Richmond Fontaine, Laura Gibson

Review Date September 19, 2011

Review By Keith Clark

Location The Tunnels, Bristol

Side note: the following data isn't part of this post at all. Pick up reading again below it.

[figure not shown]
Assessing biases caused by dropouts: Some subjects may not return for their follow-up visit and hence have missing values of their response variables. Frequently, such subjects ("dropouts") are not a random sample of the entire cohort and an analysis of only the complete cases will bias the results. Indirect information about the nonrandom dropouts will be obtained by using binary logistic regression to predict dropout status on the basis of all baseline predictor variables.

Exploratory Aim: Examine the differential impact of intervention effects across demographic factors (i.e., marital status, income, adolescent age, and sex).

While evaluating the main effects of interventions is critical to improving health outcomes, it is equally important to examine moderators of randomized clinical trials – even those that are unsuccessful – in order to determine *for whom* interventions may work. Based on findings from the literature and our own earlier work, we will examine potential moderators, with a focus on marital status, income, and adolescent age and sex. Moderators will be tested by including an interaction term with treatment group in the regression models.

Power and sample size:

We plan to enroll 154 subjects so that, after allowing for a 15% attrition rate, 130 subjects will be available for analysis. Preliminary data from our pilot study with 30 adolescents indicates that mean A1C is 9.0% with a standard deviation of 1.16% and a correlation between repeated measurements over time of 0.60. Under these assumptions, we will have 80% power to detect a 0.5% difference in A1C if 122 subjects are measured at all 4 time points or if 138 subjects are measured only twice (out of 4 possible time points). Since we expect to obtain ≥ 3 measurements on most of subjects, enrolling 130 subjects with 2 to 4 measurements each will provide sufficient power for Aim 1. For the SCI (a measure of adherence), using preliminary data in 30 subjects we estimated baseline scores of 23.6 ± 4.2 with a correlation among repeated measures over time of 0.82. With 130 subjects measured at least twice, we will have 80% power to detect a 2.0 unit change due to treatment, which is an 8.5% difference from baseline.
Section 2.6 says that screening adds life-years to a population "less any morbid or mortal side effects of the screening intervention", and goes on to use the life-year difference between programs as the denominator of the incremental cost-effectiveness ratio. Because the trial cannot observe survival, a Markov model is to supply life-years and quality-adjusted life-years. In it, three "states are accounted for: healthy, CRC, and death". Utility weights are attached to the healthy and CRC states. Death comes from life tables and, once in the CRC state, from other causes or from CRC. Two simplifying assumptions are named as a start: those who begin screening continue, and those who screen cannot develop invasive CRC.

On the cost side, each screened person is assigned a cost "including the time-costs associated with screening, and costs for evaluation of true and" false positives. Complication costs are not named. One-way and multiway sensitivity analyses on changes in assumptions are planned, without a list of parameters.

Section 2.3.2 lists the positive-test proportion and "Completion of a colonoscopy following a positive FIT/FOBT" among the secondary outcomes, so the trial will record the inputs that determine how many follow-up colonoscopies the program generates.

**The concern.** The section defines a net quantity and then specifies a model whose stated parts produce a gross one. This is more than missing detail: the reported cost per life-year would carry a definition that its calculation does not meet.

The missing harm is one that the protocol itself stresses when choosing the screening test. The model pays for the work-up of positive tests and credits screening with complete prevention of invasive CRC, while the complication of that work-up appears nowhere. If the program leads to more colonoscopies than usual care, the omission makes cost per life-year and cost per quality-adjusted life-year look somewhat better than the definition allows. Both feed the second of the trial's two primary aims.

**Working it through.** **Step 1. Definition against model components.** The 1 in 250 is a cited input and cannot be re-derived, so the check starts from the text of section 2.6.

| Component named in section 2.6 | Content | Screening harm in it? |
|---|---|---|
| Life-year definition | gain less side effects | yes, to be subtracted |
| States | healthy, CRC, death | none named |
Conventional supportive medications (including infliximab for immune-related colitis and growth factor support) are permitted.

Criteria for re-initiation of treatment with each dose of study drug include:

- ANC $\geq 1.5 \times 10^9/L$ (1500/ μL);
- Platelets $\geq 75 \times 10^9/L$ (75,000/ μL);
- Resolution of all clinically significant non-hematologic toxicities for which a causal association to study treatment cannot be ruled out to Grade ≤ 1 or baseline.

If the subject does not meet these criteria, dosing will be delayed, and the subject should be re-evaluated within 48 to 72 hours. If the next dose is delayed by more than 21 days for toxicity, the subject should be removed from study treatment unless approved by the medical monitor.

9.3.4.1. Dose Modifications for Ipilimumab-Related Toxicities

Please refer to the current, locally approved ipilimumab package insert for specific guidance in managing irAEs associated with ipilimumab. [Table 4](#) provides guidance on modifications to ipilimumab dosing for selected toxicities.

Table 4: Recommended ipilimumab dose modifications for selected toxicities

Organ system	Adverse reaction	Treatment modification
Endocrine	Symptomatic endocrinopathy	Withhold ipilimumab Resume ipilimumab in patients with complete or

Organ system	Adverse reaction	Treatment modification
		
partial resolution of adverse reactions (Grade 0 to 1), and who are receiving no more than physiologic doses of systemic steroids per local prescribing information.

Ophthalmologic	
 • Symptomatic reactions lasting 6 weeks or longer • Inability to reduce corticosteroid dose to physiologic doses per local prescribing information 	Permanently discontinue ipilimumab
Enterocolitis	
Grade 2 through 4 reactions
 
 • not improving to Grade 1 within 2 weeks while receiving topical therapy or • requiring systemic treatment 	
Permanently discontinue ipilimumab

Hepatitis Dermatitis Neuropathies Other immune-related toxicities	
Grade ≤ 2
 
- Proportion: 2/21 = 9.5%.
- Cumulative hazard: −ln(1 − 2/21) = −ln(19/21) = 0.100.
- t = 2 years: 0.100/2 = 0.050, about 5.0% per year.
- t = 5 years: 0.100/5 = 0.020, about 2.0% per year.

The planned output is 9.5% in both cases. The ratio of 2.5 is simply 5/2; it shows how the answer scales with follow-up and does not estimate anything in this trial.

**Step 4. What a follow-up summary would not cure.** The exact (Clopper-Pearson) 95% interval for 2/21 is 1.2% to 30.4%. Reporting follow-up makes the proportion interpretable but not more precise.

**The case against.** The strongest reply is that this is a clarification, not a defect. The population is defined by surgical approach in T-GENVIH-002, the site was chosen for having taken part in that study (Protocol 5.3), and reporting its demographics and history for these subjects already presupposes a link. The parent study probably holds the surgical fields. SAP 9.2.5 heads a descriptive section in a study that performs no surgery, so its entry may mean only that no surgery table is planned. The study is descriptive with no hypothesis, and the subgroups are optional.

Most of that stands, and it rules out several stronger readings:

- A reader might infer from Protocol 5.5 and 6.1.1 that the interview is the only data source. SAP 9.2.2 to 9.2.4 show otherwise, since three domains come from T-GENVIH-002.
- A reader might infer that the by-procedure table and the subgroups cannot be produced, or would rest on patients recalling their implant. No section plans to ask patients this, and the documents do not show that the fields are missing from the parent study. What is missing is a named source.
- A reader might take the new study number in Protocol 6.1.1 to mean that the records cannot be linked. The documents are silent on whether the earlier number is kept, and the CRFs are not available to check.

This was one of those gigs that underline the importance of turning up on time to catch the supporting act as you just never know when you are going to be presented with a real and unexpected treat. Laura Gibson, a singer-songwriter from Portland, Oregon, who is touring with Richmond Fontaine on this tour was certainly not someone you would have wanted to miss. Blessed with a wonderfully clear, fragile voice and accompanied by highly talented multi-instrumentalist Sean Ogilvie, she delivered a mesmerising set of mostly her own songs plus a few from the folk tradition. Her version of In The Pines owed more to Nirvana than to Leadbelly and was simply stunning. Richmond Fontaine have released a brand new album, THE HIGH COUNTRY, so it was to be expected that like most bands on promo tours their set list would probably include a small number of the new songs scattered amongst the big hits. The Oregon-based band obviously don’t believe in taking the easy route however for when they came on stage frontman Willy Vlautin informed us that actually they were going to do the whole of the new album, all 17 tracks of it including spoken narratives and instrumental interludes, before doing some of their older familiar songs. Whether in his much acclaimed novels, his short stories or his songs, Vlautin has always tended to write extremely literate but often very bleak tales of drifters, dreamers, drunks, gamblers, murderers, the disaffected and others for whom the American Dream has turned into a nightmare. The songs that make up THE HIGH COUNTRY were therefore in familiar territory. A kind of country-rock opera it told the story of the doomed love affair between a mechanic and the girl at the auto parts shop in a remote logging community and contains more killings than a Tarantino movie. That might sound far too sombre and melancholy to be much fun but actually it was a performance that completely held your interest. A lot of that was due to Vlautin’s narrative songs which were so vivid you couldn’t help feeling that you were listening to the soundtrack to a piece of Film Noir. It also helped that the songs were set to suitably sparse and very atmospheric arrangements that ranged from quiet acoustic to a restrained bar band rock swagger. Amy Boone from the Texan band the Damnations TX, who had been drafted in to provide the female leads sung by her sister Deborah Kelly on the album, produced one of the standouts of the set with the quiet Let Me Dream Of The High Country. Her I Can See A Room, a duet with Vlautin, was painfully beautiful. The sparse The Mechanic, which the singer told us was his favourite of all the songs he has written, was haunting and there was chilly horror in On A Spree. They really rocked out on The Chainsaw Sea and Lost In The Trees, while in The Eagles Lodge there was a reference to Brummie Metal Gods Judas Priest. After the shortest of breaks the band returned to the stage and played a set that was actually longer than complete gigs from some bands and included a number of more familiar songs from their previous eight studio albums, including the country punk 1968, a very well-received Post To The Wire, Making It Back, the Calexico-like Moving Back Home #2 and a superb version of Western Skyline featuring some exceptional guitar work from Dan Eccles. Amy Boone got the chance to take the lead on one of her own band’s songs, No Sign Of Water. If more than 20 songs wasn’t enough, the band returned to do Two Alone and closed with Winner’s Casino. It was a thoroughly satisfying epic of a gig by an outfit that has consistently shown itself to be one of the most creative bands on the Americana scene.

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